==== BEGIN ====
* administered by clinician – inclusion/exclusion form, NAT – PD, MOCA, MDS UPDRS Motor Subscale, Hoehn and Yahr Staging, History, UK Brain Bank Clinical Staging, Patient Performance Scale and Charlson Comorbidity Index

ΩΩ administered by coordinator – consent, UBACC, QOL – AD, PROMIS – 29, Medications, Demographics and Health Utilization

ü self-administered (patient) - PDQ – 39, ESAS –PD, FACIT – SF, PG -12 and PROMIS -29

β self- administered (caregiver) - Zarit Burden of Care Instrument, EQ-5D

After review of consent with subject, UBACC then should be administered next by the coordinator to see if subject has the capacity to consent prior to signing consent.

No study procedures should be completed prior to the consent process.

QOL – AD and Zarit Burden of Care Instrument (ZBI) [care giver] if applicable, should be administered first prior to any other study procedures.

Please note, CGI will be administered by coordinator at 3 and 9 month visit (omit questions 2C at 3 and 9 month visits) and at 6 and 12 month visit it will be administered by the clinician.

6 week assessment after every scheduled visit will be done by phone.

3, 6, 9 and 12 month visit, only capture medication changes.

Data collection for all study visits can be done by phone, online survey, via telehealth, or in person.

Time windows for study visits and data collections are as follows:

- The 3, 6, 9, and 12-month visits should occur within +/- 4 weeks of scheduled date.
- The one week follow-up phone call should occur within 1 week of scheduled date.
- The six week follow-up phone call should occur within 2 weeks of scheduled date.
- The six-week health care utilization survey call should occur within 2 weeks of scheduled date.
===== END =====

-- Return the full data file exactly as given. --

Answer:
* administered by clinician – inclusion/exclusion form, NAT – PD, MOCA, MDS UPDRS Motor Subscale, Hoehn and Yahr Staging, History, UK Brain Bank Clinical Staging, Patient Performance Scale and Charlson Comorbidity Index

ΩΩ administered by coordinator – consent, UBACC, QOL – AD, PROMIS – 29, Medications, Demographics and Health Utilization

ü self-administered (patient) - PDQ – 39, ESAS –PD, FACIT – SF, PG -12 and PROMIS -29

β self- administered (caregiver) - Zarit Burden of Care Instrument, EQ-5D

After review of consent with subject, UBACC then should be administered next by the coordinator to see if subject has the capacity to consent prior to signing consent.

No study procedures should be completed prior to the consent process.

QOL – AD and Zarit Burden of Care Instrument (ZBI) [care giver] if applicable, should be administered first prior to any other study procedures.

Please note, CGI will be administered by coordinator at 3 and 9 month visit (omit questions 2C at 3 and 9 month visits) and at 6 and 12 month visit it will be administered by the clinician.

6 week assessment after every scheduled visit will be done by phone.

3, 6, 9 and 12 month visit, only capture medication changes.

Data collection for all study visits can be done by phone, online survey, via telehealth, or in person.

Time windows for study visits and data collections are as follows:

- The 3, 6, 9, and 12-month visits should occur within +/- 4 weeks of scheduled date.
- The one week follow-up phone call should occur within 1 week of scheduled date.
- The six week follow-up phone call should occur within 2 weeks of scheduled date.
- The six-week health care utilization survey call should occur within 2 weeks of scheduled date.